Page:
Monday, August 1, 2011

To a Local Goddess



In 1981, I moved to Hong Kong to teach English for two years at Hong Kong Baptist College (now Hong Kong Baptist University). My Cantonese instructor arranged a trip for his students to go into the Canton (Guangdong) Province of China. It had been just five years since the Cultural Revolution had ended in China with the death of Mao Zedong and arrest of the "Gang of Four" in 1976. Under Deng Xiaoping the country was beginning to open up, but entry by foreign travelers was still limited.

That first afternoon, we stopped at a hotel that had recently been built to accommodate tourists. We noticed a new Chinese temple that had been constructed up on a ridge above the hotel. We wondered about it, since we had read so much about Chairman Mao cracking down on religious practices. One of the people in our group who spoke better Cantonese than I (I had only been studying for a few months) asked about the structure atop the hill. With the Chinese man's limited English and our limited Cantonese, we learned that indeed it was a temple erected to a local goddess. It must be another sign of things opening up in that country, we thought. At any rate, some of us decided to make the trek up the mountainside to visit the temple. The pictures you see here are photos that I took that day. The poem that follows is one that I wrote after returning to Hong Kong as I recalled the experience.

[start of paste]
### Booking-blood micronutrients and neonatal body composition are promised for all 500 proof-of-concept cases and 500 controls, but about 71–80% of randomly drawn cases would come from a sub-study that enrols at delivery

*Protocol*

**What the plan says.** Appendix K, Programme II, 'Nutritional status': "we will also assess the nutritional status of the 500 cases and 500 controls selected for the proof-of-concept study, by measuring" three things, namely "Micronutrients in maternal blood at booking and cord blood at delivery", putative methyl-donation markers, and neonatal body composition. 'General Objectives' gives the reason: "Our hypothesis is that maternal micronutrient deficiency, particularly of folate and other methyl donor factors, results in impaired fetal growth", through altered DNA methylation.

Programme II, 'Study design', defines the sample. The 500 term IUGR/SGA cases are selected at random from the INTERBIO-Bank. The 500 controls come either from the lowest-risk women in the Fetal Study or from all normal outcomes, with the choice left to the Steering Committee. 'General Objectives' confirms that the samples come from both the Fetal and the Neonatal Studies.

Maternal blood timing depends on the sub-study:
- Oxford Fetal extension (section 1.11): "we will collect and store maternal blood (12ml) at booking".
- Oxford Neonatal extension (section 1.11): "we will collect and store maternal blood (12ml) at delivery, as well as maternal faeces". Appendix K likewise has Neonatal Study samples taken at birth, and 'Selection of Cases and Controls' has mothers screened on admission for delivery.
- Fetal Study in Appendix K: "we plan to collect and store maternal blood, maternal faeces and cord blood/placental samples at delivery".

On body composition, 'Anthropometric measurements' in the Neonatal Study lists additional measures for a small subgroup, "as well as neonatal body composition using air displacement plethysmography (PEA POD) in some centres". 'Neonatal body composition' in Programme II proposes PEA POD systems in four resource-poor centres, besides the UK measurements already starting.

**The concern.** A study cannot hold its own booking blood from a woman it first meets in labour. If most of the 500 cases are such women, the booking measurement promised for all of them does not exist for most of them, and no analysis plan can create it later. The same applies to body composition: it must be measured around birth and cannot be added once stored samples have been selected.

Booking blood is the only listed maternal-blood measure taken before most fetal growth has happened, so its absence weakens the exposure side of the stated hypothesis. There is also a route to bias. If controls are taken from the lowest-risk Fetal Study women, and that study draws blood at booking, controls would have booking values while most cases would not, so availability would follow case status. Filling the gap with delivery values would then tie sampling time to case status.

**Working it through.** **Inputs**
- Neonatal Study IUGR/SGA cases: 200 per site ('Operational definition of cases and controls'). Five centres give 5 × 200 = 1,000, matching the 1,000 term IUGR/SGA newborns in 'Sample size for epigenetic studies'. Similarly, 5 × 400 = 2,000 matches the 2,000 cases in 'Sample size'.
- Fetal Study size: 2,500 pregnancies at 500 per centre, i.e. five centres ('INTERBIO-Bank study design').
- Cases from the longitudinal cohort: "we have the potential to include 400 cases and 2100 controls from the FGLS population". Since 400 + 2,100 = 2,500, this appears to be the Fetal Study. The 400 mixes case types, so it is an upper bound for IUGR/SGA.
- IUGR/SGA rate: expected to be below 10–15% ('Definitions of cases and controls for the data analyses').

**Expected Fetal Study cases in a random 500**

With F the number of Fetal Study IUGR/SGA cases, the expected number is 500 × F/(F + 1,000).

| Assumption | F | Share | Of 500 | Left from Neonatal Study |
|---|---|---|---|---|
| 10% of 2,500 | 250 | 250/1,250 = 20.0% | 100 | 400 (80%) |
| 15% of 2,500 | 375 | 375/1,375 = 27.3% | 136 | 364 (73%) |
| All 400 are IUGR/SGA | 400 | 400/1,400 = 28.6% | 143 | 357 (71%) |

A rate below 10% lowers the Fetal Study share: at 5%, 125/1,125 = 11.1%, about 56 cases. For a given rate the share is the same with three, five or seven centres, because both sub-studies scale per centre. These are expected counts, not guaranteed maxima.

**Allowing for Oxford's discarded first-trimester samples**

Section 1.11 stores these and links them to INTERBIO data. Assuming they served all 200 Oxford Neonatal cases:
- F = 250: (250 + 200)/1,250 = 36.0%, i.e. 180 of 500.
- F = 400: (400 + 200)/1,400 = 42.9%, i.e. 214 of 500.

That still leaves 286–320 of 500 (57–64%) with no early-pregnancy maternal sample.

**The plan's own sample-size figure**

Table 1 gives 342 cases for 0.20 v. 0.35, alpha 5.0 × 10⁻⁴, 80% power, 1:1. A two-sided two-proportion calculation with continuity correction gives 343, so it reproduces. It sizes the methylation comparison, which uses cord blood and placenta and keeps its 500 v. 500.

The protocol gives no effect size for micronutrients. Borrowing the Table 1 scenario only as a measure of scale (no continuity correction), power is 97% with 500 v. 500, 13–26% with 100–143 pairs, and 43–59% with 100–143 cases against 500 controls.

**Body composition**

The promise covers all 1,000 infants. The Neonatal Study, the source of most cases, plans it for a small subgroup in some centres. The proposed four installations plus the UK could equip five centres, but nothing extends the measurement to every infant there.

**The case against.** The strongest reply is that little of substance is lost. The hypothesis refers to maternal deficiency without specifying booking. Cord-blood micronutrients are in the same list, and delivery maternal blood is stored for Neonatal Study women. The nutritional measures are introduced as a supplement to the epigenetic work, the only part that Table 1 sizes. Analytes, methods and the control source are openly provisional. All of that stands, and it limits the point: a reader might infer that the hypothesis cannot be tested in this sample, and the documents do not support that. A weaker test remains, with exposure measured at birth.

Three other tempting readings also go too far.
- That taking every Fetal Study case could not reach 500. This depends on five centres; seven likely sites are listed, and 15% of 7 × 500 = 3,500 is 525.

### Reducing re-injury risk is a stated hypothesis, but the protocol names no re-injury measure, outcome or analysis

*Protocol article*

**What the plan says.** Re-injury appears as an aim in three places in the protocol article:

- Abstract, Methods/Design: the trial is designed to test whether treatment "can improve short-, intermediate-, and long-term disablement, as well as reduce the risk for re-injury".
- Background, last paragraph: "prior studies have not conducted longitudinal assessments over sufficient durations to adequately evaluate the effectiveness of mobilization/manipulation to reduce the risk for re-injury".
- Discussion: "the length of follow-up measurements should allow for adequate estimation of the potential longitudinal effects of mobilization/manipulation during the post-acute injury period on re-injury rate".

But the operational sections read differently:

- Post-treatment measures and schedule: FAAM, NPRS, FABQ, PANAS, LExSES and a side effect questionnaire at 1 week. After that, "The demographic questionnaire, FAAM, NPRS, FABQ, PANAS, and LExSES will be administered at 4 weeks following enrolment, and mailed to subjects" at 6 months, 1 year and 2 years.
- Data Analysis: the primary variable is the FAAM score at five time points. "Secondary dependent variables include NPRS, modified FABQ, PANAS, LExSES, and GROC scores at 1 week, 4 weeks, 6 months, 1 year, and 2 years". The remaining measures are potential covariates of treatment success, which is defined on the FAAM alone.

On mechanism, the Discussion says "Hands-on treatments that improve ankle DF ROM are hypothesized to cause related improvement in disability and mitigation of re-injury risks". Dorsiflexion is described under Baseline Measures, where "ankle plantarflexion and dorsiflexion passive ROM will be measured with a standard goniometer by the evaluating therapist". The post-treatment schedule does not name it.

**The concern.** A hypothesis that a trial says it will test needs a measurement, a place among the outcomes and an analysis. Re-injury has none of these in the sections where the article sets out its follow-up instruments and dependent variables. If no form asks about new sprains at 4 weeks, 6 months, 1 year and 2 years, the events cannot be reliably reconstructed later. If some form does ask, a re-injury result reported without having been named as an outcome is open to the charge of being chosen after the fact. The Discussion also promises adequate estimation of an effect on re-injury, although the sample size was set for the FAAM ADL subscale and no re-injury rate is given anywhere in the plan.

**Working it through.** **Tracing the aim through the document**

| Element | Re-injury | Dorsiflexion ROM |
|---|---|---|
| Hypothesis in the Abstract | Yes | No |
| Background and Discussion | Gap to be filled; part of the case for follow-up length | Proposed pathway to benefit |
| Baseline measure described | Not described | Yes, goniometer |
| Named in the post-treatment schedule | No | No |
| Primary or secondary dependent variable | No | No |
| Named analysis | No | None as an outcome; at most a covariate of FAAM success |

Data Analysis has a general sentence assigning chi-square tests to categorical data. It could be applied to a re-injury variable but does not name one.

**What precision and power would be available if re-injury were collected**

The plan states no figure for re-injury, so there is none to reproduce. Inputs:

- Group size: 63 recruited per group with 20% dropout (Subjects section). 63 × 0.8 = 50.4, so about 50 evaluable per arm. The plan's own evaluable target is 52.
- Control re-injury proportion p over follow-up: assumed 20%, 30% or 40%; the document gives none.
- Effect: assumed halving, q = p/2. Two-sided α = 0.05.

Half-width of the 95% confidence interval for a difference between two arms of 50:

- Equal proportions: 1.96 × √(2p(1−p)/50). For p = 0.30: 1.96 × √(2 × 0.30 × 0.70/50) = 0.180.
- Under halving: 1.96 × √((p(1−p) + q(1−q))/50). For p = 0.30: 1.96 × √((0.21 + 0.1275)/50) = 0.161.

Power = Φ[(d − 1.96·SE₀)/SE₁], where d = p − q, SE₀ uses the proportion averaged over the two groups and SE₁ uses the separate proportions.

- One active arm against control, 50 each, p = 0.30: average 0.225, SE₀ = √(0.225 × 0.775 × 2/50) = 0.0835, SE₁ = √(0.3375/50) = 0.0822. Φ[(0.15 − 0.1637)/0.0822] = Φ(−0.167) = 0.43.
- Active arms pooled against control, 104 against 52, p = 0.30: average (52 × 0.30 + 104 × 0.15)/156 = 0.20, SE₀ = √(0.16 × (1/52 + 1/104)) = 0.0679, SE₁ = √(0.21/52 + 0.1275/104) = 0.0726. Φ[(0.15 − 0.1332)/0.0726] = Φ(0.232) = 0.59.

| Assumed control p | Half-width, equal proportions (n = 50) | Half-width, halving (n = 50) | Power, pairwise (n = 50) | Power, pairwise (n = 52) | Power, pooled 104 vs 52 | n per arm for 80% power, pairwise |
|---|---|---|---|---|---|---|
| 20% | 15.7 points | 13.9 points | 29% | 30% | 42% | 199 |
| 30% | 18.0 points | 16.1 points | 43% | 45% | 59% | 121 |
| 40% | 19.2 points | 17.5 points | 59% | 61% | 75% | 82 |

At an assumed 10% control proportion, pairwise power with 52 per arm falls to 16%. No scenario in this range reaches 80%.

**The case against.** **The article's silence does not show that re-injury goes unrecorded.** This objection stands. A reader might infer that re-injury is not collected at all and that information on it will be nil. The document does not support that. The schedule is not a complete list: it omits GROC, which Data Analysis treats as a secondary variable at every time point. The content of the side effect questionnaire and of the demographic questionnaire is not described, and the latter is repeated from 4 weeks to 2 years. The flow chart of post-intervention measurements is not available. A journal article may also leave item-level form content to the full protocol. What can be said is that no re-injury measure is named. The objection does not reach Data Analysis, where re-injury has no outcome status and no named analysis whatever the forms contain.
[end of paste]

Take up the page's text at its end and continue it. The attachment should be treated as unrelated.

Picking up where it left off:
To a Local Goddess

At a little crossroads
Not far from Sheik Keih
In the Guangdong Province
At the foot of Chung Shan,
   the Middle Mountain,
We spent the night.
Hard working men in cloth shoes
Had labored to build stone steps
All the way up the mountain.

Someone said that she had been
A local maiden
Whose loyal and heroic deed
Earned her a place with the gods.
"And the government doesn't mind that
They built a new temple for her?"
I wondered aloud as we climbed the steps.
Apparently not.
Perhaps this little village is far enough away from Beijing.
I suppose I'd be proud too,
If she were from my hometown.

I did not know her at all                            
(Unless I had mistaken her for
   a sister or a cousin, a friend or a lover
   somewhere along the way),
But after six months of crowded streets
Hot sidewalks
And tall buildings,
My first trip to the countryside
Was like taking off cheap shoes
   at the end of the day.

I went back to a time
That had been years neglected,
As a bright moon rose
Above newly planted rice fields
And I looked down from Middle Mountain.
Somehow I was renewed
And free.




















______________________
Photos by Charles Kinnaird


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